Marlon James made literary history by becoming the first Jamaican writer to win the prestigious Man Booker Prize for 2015 after beating British-Indian Sunjeev Sahota and four other authors.
“This is so surreal. I feel like I may wake up tomorrow and find all this was a dream,” said the 44-year-old, now based in Minneapolis.
James’s ‘A Brief History of Seven Killings’ has beaten Sahota’s ‘The Year of Runaways’ and four other titles to bag this year’s trophy at a ceremony held at London’s Guildhall last night.
“I hope this brings more attention to what’s coming out of Jamaica and the Caribbean, because I think there are some brand-new voices coming out who are exploring contemporary society, who are exploring what’s beyond politics, what’s beyond colonialism,” he said, after accepting the award from Camilla, Duchess of Cornwall.
The UK’s Royal Mail honoured James by issuing a special post-mark, which is being applied to millions of letters around the UK today.
The postmark reads: “Congratulations to Marlon James, winner of the 2015 Man Booker prize.”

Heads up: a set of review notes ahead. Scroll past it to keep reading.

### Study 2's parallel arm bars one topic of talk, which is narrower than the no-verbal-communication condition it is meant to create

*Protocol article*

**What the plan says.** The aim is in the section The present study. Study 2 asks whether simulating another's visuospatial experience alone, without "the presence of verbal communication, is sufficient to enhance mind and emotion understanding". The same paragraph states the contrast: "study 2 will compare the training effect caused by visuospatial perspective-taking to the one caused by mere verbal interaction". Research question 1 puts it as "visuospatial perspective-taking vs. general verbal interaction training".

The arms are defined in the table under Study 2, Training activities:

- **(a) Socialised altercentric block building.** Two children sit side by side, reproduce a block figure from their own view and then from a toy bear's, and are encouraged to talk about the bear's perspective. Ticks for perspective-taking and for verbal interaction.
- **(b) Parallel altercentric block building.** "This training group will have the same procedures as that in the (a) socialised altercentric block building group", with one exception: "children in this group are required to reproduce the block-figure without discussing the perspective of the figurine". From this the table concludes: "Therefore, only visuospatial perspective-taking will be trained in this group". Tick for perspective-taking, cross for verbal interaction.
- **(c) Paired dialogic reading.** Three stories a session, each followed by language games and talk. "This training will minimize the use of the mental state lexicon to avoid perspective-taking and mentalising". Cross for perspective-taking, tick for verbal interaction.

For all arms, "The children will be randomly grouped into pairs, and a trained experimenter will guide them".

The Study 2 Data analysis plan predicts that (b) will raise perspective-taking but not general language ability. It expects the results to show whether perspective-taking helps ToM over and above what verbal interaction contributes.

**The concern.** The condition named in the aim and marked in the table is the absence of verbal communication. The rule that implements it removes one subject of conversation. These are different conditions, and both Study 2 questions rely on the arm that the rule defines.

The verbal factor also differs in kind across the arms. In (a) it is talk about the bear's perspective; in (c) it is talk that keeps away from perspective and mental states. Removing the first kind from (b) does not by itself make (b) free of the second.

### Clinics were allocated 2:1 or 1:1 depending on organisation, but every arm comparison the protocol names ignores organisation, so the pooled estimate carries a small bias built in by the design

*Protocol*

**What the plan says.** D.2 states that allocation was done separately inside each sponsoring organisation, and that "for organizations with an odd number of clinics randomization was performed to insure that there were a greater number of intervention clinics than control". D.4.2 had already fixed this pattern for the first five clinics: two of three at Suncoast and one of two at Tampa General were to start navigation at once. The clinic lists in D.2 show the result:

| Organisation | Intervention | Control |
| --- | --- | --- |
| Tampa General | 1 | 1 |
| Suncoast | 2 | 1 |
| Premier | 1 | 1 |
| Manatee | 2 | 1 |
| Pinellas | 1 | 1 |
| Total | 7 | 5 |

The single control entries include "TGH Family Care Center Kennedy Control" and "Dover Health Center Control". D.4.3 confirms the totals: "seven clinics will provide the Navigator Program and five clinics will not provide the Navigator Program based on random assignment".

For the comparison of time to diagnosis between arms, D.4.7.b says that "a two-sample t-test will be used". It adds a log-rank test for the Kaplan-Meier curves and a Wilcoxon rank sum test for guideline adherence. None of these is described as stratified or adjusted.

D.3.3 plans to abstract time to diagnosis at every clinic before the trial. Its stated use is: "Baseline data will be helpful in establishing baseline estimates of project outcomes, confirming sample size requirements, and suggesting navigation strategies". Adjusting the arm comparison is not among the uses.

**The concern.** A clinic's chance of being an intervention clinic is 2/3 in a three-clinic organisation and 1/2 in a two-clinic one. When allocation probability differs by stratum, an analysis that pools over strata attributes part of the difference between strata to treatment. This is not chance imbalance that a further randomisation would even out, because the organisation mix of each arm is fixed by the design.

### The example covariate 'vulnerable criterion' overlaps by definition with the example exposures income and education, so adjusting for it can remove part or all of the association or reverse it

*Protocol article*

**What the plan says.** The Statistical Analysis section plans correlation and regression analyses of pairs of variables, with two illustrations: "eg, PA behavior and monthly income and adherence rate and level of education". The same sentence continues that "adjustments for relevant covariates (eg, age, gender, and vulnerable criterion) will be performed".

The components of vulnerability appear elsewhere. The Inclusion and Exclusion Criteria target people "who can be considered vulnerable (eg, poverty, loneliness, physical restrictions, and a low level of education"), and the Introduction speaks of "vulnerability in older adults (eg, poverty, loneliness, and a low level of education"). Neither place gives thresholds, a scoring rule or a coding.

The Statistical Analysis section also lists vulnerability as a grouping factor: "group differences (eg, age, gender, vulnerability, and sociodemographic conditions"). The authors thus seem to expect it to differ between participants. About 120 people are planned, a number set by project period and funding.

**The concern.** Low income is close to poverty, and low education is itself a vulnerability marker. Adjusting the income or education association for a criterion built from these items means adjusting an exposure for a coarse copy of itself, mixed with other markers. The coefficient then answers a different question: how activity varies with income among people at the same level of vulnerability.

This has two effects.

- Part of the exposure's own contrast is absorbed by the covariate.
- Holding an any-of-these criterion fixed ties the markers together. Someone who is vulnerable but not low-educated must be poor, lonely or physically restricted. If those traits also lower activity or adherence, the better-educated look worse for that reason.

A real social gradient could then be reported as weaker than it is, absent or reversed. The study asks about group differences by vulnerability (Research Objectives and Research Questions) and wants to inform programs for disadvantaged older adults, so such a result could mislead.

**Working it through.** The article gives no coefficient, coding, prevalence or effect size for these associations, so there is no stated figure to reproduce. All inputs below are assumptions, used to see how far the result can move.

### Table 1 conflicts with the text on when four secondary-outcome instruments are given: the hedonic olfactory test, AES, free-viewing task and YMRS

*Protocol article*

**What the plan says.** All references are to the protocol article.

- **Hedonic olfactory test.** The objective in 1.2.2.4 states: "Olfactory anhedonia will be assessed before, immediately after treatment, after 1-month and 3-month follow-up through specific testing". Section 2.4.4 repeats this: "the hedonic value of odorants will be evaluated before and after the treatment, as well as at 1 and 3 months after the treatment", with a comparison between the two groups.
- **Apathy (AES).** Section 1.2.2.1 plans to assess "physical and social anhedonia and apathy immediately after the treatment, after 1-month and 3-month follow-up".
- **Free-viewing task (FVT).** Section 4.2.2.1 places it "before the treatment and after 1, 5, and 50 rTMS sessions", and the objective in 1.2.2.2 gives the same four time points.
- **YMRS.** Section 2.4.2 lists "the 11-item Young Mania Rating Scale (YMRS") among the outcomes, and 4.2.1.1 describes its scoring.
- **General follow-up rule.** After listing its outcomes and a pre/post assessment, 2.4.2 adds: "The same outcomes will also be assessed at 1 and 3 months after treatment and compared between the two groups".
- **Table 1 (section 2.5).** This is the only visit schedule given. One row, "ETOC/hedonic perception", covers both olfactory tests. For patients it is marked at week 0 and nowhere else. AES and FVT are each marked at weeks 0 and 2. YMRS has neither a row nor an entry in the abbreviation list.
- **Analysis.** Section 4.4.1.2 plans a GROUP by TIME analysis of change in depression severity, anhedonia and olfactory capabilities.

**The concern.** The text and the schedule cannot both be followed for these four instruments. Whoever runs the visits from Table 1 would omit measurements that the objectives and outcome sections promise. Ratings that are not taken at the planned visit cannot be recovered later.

James’ winning work, his third novel, is inspired by the real life attempted assassination of Bob Marley in the 1970s and explores Jamaican politics through the lens of reggae music.
“A lot of it is based on true events, but quite a bit is made up and that’s part of the reason for the book itself, because there is no history,” the author said.
He also said that he had almost abandoned writing after his first novel was rejected nearly 80 times.
Michael Wood, chair of the judges, described the 68-page epic as the “most exciting book on the shortlist which was full of surprises as well as being very violent and full of swearing”.
This is the second year the Man Booker prize has been open to all authors writing in English, regardless of nationality.
Sahota, who was born in Derbyshire in the East Midlands region of England to Punjabi migrants, was among the favourites to win this year for his work which traces a year in the lives of four young migrants from India struggling to make a living in England.
Others in the running were Londoner Tom McCarthy’s ‘Satin Island’, Nigeria-born Chigozie Obioma’s ‘The
Fishermen’, Los Angeles author Hanya Yanagihara’s ‘A Little Life’, and Minnesota-born Anne Tyler’s ‘A Spool of Blue Thread’.
The shortlisted authors each receive 2,500 pounds and a specially bound edition of their book. The winner receives a further cheque for 50,000 pounds.
Australian author Richard Flanagan won last year’s prize for his wartime novel ‘The Narrow Road to the Deep North’.
First awarded in 1969, the Man Booker is recognised as the leading award for high quality literary fiction written in English.